The Book of Salt serves up a wholly original take on Paris in the 1930s through the eyes of Binh, the Vietnamese cook employed by Gertrude Stein and Alice B. Toklas. Viewing his famous mesdames and their entourage from the kitchen of their rue de Fleurus home, Binh observes their domestic entanglements while seeking his own place in the world. In a mesmerizing tale of yearning and betrayal, Monique Truong explores Paris from the salons of its artists to the dark nightlife of its outsiders and exiles. She takes us back to Binh's youthful servitude in Saigon under colonial rule, to his life as a galley hand at sea, to his brief, fateful encounters in Paris with Paul Robeson and the young Ho Chi Minh.
“Sassy, brash, acrobatic and colorful . . . I want to read it again and again.” —Time
“Impressive . . . Soffers style is natural and assured.” —Meg Wolitzer, All Things Considered, NPR
Lorca spends her life poring over cookbooks to earn the love of her distracted mother, a chef, who is now packing her off to boarding school. Desperate to prove herself, Lorca resolves to track down the recipe for her mothers ideal meal. She signs up for cooking lessons from Victoria, an Iraqi-Jewish immigrant profoundly shaken by her husbands death. Soon these two women develop a deeper bond while their concoctions—cardamom pistachio cookies, baklava, and masgouf—bake in Victorias kitchen. But their individual endeavors force a reckoning with the past, the future, and the truth—whatever it might be.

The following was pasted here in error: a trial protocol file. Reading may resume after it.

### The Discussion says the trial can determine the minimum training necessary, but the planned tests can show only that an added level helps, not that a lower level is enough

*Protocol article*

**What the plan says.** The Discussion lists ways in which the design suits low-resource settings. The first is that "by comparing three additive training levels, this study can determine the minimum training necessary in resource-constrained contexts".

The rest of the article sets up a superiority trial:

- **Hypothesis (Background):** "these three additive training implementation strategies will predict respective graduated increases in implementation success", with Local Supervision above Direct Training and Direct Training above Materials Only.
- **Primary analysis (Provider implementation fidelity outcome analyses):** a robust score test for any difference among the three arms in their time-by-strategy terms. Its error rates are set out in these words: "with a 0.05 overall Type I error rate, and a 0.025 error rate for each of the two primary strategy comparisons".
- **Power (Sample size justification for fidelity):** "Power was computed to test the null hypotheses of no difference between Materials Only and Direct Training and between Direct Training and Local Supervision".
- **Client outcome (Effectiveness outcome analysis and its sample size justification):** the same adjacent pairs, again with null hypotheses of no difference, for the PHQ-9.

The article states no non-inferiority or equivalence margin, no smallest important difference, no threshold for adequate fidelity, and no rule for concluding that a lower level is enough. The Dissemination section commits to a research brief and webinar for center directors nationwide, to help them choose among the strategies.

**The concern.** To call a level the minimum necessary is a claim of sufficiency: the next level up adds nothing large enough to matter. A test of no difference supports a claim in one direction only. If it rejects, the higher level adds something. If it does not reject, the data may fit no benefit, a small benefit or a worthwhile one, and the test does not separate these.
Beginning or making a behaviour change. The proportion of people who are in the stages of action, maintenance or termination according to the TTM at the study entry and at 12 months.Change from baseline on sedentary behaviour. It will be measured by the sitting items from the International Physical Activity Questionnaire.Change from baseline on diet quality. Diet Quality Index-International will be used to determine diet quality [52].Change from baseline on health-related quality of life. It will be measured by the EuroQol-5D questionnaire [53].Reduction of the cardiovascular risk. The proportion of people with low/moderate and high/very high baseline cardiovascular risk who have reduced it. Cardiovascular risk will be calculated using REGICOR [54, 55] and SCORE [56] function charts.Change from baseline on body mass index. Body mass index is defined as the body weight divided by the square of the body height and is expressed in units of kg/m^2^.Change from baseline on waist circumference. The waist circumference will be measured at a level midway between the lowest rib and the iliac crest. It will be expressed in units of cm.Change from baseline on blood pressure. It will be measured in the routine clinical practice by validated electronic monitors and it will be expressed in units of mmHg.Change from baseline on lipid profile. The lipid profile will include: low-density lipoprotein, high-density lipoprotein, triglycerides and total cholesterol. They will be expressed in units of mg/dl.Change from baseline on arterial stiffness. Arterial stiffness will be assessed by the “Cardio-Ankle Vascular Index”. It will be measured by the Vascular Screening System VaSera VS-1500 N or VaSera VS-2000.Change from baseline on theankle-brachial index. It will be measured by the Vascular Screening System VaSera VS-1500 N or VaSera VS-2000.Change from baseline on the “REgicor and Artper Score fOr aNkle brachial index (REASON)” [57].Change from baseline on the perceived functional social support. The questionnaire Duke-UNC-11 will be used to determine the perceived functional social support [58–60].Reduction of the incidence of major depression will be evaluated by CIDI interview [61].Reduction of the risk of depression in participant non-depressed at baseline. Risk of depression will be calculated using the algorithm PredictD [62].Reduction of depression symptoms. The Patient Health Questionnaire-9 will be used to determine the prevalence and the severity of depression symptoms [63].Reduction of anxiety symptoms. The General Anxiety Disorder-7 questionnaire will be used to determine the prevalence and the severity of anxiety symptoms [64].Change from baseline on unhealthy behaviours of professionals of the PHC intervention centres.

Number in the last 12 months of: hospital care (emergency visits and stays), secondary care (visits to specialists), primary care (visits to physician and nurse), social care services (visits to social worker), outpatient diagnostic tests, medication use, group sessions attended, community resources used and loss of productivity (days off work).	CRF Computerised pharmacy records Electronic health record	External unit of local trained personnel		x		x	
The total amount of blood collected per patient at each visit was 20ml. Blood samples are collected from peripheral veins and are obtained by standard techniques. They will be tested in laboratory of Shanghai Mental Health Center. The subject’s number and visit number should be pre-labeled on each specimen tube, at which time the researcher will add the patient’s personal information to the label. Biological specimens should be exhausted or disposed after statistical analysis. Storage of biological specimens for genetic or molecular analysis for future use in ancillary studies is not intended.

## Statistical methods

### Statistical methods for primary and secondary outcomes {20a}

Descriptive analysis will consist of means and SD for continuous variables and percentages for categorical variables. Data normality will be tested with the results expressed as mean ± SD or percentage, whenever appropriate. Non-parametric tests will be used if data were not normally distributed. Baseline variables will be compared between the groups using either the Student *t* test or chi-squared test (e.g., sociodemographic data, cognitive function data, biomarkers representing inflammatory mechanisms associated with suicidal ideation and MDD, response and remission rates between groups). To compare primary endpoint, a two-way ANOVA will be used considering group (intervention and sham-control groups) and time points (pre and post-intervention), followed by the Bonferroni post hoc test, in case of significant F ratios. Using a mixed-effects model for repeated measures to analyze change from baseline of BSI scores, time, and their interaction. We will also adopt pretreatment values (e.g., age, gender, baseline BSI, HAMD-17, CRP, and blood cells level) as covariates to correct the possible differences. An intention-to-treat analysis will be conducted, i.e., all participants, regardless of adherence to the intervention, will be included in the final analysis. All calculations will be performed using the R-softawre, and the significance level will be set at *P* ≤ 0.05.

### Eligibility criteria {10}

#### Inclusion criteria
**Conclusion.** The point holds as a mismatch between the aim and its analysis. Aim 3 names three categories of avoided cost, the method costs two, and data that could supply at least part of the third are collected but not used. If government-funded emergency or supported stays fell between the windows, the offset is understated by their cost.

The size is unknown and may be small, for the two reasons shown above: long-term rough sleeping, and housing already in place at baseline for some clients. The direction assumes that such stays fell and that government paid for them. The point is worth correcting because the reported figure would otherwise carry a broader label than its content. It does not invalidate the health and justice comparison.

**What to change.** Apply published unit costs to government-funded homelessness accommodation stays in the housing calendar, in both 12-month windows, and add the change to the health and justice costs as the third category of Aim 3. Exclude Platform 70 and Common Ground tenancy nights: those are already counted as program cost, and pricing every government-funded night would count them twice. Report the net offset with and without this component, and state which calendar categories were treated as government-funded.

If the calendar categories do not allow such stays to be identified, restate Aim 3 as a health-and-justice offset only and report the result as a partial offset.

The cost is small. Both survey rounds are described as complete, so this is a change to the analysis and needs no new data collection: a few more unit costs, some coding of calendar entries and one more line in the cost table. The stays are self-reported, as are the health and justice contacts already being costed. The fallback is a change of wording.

In Tomorrow There Will Be Apricots we see how food sustains not just our bodies, but our hopes as well. Bukra fil mish mish, the Arabic saying goes. Tomorrow, apricots may bloom.
“A profound and necessary new voice. Soffers prose is as controlled as it is fresh, as incisive as it is musical. Soffer has arrived early, with an orchestra of talent at her disposal.” —Colum McCann, author of Let the Great World Spin
“Moving [and] extraordinary.” —Atlantic
“A work of beauty in words . . . Soffer is a master artist painting the hidden hues of the human soul.” —New York Journal of Books
In the tradition of Aimee Bender and Nicole Krauss, Tomorrow There Will Be Apricots is a “mouth-watering story of self-discovery” (Sarah McCoy) following two women adrift in New York, brought together by their shared love of cooking. Soon lonely teenager Lorca and newly widowed Victoria develop a deeper bond while their concoctions—cardamom pistachio cookies, baklava, and masgouf—bake in Victorias kitchen. But, before long, their individual endeavors force a reckoning with the past, the future, and the truth—whatever it might be.
In this debut Colum McCann calls “beautifully written and sharply felt,” we see how food sustains not just our bodies, but our hopes as well. Bukra fil mish mish, the Arabic saying goes. Tomorrow, apricots may bloom.
About the Author